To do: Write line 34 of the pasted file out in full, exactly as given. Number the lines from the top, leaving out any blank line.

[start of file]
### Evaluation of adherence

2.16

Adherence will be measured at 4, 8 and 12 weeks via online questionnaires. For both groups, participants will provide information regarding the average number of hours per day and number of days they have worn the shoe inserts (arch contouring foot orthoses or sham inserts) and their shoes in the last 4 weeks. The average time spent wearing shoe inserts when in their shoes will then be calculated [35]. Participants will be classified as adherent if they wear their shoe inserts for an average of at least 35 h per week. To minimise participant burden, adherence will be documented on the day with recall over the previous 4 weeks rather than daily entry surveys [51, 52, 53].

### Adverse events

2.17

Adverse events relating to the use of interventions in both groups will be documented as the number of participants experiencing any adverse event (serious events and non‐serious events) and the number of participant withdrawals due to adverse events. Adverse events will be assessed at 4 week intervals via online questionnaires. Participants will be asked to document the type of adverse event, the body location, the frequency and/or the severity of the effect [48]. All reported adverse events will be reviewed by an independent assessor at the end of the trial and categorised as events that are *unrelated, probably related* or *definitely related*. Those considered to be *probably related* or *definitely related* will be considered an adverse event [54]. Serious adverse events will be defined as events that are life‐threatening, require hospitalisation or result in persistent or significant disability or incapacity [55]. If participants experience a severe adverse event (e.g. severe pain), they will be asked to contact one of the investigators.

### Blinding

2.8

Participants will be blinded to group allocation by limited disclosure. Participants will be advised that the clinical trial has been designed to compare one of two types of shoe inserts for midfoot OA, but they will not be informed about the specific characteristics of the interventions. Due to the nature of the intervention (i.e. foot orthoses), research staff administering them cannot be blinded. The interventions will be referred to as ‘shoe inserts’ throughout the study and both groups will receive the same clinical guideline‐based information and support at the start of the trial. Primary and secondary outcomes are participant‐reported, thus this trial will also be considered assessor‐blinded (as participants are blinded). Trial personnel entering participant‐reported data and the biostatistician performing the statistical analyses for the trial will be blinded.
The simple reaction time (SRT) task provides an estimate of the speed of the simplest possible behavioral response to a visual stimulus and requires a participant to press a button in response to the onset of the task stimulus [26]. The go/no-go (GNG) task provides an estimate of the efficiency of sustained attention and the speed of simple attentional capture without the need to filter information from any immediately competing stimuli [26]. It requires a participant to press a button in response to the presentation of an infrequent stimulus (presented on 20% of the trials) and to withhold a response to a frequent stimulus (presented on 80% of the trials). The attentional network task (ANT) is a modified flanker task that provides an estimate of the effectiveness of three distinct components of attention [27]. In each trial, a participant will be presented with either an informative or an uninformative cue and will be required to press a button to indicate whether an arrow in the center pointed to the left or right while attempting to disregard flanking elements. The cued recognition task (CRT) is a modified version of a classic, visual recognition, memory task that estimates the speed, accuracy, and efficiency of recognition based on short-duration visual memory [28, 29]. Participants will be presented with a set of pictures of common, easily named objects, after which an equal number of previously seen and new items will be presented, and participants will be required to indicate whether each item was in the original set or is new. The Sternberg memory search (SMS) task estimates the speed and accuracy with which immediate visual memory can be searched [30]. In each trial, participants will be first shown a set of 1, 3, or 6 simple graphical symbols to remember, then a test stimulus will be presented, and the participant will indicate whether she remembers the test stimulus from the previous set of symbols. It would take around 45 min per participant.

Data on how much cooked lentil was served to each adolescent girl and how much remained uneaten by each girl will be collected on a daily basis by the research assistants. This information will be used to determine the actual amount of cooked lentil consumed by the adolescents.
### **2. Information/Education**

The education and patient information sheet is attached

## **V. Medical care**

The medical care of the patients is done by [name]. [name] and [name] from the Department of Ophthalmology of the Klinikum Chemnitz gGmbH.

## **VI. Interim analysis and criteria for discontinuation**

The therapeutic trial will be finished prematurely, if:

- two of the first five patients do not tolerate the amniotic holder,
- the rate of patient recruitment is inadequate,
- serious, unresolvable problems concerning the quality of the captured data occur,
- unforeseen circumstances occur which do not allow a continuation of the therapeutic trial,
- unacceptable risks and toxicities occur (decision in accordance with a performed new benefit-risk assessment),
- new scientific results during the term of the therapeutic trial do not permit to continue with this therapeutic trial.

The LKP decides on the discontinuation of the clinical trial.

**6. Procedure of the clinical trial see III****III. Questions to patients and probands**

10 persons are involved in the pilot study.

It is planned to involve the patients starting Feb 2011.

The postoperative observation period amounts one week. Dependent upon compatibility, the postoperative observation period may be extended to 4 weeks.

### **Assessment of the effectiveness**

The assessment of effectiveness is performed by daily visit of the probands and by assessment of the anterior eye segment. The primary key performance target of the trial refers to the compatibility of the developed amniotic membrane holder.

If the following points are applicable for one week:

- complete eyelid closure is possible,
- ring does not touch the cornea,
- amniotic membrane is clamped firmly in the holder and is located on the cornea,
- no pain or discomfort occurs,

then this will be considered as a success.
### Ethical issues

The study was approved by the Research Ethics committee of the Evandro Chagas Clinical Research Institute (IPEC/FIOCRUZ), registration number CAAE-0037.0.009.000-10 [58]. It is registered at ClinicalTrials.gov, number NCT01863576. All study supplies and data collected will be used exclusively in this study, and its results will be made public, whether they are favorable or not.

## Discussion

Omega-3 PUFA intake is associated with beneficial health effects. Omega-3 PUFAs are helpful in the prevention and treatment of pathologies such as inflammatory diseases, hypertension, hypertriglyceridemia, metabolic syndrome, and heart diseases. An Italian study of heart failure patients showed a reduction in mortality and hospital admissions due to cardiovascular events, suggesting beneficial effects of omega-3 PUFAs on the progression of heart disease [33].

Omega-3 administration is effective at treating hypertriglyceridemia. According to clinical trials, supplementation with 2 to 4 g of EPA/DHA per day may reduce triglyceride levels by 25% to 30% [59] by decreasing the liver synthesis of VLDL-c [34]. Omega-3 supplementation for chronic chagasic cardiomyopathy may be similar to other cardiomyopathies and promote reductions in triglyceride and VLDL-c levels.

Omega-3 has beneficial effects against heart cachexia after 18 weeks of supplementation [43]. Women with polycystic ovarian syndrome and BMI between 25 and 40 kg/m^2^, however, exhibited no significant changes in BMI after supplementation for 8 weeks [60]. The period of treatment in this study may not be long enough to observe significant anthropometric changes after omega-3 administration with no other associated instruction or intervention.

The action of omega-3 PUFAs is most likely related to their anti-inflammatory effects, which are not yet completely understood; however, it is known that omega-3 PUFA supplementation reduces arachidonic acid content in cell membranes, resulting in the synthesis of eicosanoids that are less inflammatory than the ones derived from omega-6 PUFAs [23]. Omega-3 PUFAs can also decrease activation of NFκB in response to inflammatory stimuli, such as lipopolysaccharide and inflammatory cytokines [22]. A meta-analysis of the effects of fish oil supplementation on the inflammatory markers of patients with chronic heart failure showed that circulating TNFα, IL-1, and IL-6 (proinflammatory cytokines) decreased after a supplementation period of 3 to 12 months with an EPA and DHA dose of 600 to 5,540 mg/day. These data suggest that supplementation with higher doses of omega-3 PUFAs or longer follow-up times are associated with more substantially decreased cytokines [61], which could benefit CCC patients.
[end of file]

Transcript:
- amniotic membrane is clamped firmly in the holder and is located on the cornea,